Wednesday, June 9, 2010

Time for Something Bookish!

Thanks to the many tempting reviews by people with a fondness for books my bookcase is overflowing.  It would be quite easy for me to read strictly from my shelves for the next couple of years but there will always be a title or two which cry out to be added.

Frost in May by Antonia White was a surprise in my mailbox, kindly sent by Verity.  The story of a young girl in a convent with what I've read is a sad ending is sure to be a book which I won't soon forget.  Add in the introduction by Elizabeth Bowen and this Virago is a real treasure!

The Taste of Sorrow by Jude Morgan had several positive reviews last winter.  I'm not usually one for books which have dialogue springing forth from people in the past (especially Jane Austen!) but curiosity got the better of me here.  A fictionalized story about the Bronte sisters should definitely be interesting so I'm hoping this one doesn't disappoint. 

The New House by Lettice Cooper on the surface is the story of a family moving house.  We lovers of Persephone titles know that the women involved are going to offer up the emotion and conflict which is inevitable when packing up house and home.  On a shallow note...I spied the word 'gas-ring' whilst flipping through this one and was consumed by cosy domestic bliss.

London Belongs to Me by Norman Collins first caught my eye last year when dovegreyreader wrote about it.  Set in 1938, this Penguin Classic is filled with a variety of characters.  Sarah Waters writes 'One of the great city novels: a sprawling celebration of the comedy, the savagery, the eccentricity and the quiet heroism at the heart of ordinary London life.'  This makes me want to shut myself away for a weekend, imagining myself sitting on the steps at the lodging house on Dulcimer Street to watch things unfold.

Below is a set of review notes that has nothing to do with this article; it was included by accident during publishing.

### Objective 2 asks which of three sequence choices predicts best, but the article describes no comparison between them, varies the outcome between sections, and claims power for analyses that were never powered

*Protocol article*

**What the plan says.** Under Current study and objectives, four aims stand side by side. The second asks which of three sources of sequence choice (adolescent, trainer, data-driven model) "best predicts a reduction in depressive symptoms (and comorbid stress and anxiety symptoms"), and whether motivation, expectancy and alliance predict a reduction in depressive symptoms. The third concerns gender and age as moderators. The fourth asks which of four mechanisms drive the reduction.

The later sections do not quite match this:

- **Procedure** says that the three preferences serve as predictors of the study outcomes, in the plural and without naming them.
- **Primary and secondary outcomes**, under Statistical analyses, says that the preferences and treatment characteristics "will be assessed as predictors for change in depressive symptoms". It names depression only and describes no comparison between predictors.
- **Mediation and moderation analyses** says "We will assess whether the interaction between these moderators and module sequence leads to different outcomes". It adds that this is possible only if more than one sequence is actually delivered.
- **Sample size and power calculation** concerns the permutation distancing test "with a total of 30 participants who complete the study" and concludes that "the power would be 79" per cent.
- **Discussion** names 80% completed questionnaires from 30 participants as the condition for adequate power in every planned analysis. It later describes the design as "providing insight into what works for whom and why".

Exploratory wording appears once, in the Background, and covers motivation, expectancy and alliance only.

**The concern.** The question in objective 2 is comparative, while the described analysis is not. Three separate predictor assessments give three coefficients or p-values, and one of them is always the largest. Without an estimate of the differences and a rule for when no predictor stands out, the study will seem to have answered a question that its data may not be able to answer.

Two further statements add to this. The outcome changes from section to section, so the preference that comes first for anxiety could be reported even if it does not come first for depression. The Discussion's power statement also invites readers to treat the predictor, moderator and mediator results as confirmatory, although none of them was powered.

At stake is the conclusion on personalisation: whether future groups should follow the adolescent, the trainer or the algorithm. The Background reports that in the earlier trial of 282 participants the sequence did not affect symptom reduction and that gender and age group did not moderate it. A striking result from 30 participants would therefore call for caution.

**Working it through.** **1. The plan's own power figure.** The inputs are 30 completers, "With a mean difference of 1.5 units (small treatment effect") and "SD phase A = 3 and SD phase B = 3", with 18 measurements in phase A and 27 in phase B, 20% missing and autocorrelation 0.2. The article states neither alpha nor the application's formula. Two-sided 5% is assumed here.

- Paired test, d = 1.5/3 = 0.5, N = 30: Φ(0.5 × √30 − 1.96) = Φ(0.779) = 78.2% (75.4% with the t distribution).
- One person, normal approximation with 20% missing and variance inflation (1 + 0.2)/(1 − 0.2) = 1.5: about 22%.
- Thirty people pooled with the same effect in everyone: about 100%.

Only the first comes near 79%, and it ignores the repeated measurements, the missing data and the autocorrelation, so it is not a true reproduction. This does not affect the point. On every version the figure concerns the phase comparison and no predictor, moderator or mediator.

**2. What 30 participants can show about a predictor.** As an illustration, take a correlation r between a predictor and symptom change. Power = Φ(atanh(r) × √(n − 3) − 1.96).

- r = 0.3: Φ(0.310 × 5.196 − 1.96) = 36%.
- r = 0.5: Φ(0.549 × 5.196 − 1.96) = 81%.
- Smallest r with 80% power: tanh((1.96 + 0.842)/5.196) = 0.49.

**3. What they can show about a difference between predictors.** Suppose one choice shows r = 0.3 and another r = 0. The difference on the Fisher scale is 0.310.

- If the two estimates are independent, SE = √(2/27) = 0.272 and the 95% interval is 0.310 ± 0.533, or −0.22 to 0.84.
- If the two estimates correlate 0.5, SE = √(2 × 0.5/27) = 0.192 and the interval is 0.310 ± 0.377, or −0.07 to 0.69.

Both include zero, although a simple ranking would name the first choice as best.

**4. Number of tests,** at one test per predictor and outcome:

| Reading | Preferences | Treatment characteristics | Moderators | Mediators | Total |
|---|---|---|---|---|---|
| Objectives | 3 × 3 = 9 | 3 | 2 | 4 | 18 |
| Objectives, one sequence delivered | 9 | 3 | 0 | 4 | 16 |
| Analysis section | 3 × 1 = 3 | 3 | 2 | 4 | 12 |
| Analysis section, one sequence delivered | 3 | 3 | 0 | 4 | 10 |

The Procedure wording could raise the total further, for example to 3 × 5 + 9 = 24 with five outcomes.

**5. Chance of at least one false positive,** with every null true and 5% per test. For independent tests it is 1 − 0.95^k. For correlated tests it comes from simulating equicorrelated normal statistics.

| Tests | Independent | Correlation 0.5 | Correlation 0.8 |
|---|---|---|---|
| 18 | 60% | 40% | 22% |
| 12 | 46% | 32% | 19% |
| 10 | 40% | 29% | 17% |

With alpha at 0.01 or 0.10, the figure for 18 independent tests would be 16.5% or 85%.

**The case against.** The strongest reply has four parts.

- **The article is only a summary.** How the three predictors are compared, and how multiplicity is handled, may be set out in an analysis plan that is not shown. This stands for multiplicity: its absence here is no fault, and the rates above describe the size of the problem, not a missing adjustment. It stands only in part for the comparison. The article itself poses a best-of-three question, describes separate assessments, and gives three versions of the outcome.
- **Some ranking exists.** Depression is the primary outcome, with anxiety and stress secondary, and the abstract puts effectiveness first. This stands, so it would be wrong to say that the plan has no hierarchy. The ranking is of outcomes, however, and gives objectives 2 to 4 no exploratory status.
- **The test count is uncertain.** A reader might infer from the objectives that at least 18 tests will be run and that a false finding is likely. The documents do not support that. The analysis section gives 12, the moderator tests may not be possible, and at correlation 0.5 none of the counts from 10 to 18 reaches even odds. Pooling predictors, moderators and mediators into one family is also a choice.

Paperboy by Christopher Fowler is the author's memoir of growing up in the sixties.  Full of humour and the slant on life which comes from looking back on childhood perceptions, I thought that R would enjoy this.  He grew up as a first generation Canadian with a very Ukrainian home life and as a late surprise baby to boot!  Hearing stories of him as a small boy, sitting under the dining room table amidst the stockings of older ladies gathered for gossip, has me thinking he could write a book of his own!

With the inclination to spend more time out and about during the warmer weather I find that reading is taking place in short spurts here and there and I'm falling into bed exhausted.  What are your warm weather reading habits like compared to the cooler months?


  1. Ooh, it's nice to see the book I sent having arrived safely :)

    I'm intrigued by London belongs to me - I think I'd find that interesting.

    I'm not reading much at the moment, not because of the weather (I love to lie in the sun with a book, not that that's very easy since we don't have a garden), but more because I can't concentrate on it.

  2. Verity is so lovely isn't she?!

    You've got a great stack there. I've had a copy of The New House for yonks and still haven't read it. Must get around to that.

    Personally I struggle to read much in the summer - there's too much to do! I have no evenings free for the foreseeable future and I'm not getting to bed until midnight of late so reading is just on the train to work, which has slowed me down somewhat. If I'm lucky I might get a Sunday afternoon in the garden to read, but when there's nephews to play with and people to chat to and sunny pub gardens to sit in with friends and a glass of Pimms, it just seems a bit antisocial to sit and read!
    Winter evenings by the fire are far more conducive to a good read I find.

  3. What a lovely stack of books! I have several of the same titles on my stacks that I plan on reading as well. I'm also iffy on using actual people as charcters in a book--sometimes it works well and sometimes not so much. The warm weather means yeard work. I've got a knack for growing beautiful weeds so it is always a struggle trying to bring them under submission. I won't say who usually wins! :) Enjoy your new books.

  4. What a wonderful selection - really hope that you like Frost in May - I think that it is very good - but I haven't yet read the other two (I think it is two!) books that lead on from it...